Social environment factors can be defined as a set of factors focusing on the juveniles peers, social class, and activities and interests that influence juvenile delinquency. Some factors listed under this section are if the juvenile feels rejected by school peers, has friends that engage in problem behavior, faces economic hardships, lives in a persistent high level of property, has unstructured free time, or partakes in activities that revolve around hanging out or doing nothing. Ecological environment risks are a set of factors that focus on the community and neighborhood of the juvenile.
Such risk factors include lack of community resources, easy availability of drugs, high unemployment rates, concentrated poverty, and schools with high failure and dropout rates. The educational environment risk factors focus on the juvenile’s school, attitude toward education, and academic behavior and performance. Some of the risk factors are low parental involvement in school, segregation in school and community; desire to drop out, low positive view of the future, low standardized test scores, low homework completion, and poor performance in school. . Highlight significant differences between adult and juvenile justice system. The criminal justice systems for adults and juveniles differ in many significant ways. Their differences vary from state to state, but in general: * Juveniles are not prosecuted for committing crimes, but rather delinquent acts. When the delinquent acts are very serious, they may be considered crimes and the juvenile may be tried in the adult system. * Juveniles don’t have a right to a public trial by jury.
For a juvenile charged with a crime, the trial portion of the case involves a judge hearing evidence and ruling on whether or not the minor is delinquent. This is called an adjudication hearing. * Once the juvenile has been deemed delinquent, the court will determine what action should be taken. This stage differs from the adult system in the purpose of the action. In the adult system, the goal is to punish. In the juvenile system, on the other hand, the goal is to rehabilitate and serve the minor’s best interest. Juvenile courts are often more informal than those for adults. For example, rules about the admissibility of evidence may be more lenient. One of the main differences between the juvenile and adult justice systems lies in their overall aim. For the juvenile justice system, the main aim is to rehabilitate and reform the juvenile offender so that they can resume functioning normally in society. The focus is more on alternative sentences that keep the juvenile out of jail, such as probation, parole, and diversionary programs.
4. What is the overarching thing you have valued from this class? During thing class I learned a lot of information, but the one thing that I will value the most is that idea that juveniles are our future so we must prepare them correctly for their future and ours. As a country we put our children on a pedestal, because we believe this is what is best for them. We constantly praise them for the good, but forget to punish them for the bad. The best thing for our children is punishment. We seem to have forgotten how to do that in our homes and in the juvenile justice system.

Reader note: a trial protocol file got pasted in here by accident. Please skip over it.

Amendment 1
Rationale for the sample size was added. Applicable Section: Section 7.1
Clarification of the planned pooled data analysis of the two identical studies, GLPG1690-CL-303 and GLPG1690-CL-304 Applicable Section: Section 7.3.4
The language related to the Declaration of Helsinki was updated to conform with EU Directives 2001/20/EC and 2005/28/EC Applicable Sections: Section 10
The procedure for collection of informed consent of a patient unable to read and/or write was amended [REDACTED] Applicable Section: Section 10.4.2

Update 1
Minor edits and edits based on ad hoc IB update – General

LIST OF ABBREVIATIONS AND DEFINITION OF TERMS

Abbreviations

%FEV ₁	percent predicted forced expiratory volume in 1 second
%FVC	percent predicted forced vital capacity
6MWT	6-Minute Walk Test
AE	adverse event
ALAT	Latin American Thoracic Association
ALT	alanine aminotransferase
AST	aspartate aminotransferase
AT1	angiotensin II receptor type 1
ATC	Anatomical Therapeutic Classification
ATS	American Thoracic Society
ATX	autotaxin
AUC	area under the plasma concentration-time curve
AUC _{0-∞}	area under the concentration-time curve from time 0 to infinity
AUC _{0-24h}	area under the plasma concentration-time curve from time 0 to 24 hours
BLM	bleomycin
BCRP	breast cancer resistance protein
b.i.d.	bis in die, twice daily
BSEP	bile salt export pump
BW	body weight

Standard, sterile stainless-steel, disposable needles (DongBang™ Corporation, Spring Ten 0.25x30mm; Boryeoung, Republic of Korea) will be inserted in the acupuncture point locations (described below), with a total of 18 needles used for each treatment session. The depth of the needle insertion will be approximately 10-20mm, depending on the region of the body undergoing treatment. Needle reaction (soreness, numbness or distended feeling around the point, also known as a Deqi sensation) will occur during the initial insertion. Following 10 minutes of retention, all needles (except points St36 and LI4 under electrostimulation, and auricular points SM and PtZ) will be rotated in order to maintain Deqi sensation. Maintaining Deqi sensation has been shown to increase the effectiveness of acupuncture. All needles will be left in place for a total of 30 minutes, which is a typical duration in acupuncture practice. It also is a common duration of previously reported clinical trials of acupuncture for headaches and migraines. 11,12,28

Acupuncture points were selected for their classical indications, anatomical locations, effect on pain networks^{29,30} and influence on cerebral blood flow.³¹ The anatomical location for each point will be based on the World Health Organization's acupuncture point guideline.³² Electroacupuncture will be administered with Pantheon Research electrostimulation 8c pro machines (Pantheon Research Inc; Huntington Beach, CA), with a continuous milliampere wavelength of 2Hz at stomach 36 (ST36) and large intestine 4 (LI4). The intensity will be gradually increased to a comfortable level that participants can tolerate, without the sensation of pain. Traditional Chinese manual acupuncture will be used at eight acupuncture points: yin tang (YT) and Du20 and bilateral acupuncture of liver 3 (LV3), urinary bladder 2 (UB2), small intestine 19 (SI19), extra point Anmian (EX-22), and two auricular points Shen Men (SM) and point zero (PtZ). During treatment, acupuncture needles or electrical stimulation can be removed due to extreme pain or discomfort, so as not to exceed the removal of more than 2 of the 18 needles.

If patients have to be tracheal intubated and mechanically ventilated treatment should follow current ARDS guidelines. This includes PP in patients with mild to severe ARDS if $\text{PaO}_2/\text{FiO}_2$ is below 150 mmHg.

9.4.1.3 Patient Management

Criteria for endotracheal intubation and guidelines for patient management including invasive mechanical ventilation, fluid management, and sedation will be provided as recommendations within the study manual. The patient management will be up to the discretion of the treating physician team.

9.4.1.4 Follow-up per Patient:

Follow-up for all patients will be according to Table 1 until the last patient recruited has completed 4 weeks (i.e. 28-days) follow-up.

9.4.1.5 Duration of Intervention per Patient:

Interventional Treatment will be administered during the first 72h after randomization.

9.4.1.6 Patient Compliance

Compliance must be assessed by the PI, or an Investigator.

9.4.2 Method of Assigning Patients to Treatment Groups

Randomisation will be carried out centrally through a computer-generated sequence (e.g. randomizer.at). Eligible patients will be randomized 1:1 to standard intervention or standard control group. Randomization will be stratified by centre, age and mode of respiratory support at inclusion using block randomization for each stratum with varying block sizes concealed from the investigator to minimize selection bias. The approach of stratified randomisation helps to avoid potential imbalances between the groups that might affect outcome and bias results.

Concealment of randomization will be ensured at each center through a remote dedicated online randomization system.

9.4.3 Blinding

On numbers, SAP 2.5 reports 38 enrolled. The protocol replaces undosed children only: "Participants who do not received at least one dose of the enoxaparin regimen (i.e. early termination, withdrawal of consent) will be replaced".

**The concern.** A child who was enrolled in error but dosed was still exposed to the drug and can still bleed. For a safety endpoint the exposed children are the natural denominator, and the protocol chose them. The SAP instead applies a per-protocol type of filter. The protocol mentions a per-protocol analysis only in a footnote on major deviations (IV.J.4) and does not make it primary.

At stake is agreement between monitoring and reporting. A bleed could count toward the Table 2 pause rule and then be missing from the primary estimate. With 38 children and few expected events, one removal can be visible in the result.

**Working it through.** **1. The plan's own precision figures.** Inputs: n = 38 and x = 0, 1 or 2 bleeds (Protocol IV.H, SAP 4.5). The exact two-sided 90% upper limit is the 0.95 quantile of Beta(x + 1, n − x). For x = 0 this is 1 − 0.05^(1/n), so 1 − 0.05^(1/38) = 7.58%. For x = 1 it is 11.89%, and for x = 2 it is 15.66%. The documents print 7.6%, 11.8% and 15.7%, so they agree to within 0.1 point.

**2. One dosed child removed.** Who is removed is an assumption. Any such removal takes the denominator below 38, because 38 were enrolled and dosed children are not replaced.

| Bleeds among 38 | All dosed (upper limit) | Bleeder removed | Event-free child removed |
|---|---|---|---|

When a delinquent commits a crime he/she will be “rehabilitated”, but how often does that actually work? It’s becoming frustrating for our police officers who complain that they see the juvenile on the street over and over again committing the same crime. As a parent myself, I have taken this value and helped me with how I treat my son. When he was born I felt guilty for his medical problems so I put him on a very high pedestal, which has led to a lot of behavior issues. He felt like it was okay to ignore me and hurt me. He is still young, so I can easily fix this problem by providing some discipline.
If only other parents, even non-criminal justice majors could take this class and learn this same lesson. If this was possible maybe the juvenile crime rate, and adult crime rate, would lower. 5. How was making our own test beneficial or not to you? When we created our own test I was honestly very aggravated and stressed out, but in the end I feel lie learned even more this way. Instead of just memorizing facts I was forced to learn the actual concepts behind things in order put it into question form. After taking the test, I realized ow the test itself was not important it was the process we were supposed to learn from. 6. Is the non-traditional approach of this class effective or non-effective? The non-traditional approach used in the class was very effective.
By not having facts and dates and names forced down our throats for an entire semester were able to concentrate on the idea behind the juvenile justice system and its importance. It made learning actually interesting and entertaining. I walked out of that class at the end of the semester knowing more than I have learned in any other class. . What issues do you see in the Juvenile Justice System that could be or need to be changed? To me one of the biggest issues I feel the Juvenile Justice System has is leaving education behind. Through personal experience with my brother I have seen this happen. Once a child gets into trouble with the law they begin to focus more on fixing the behavior issues and forget about their education, which I feel can lead to even more run in with the juvenile justice system. By not providing the juveniles with a good education we are pushing a life of crime on them.
When children are put into jail they need to still beable to get their high school diploma or GED at the least, by hiring teachers to work with them. We also need to create a positive learning experience for those on probation, instead of just kicking them out of school. Maybe, we should consider having get an education as a mandatory part of probation and parole. I know it may not be safe to have some of these students around other juveniles who have never been in trouble, but there has to be away to provide them with the education they need to truly have a successful and crime free future.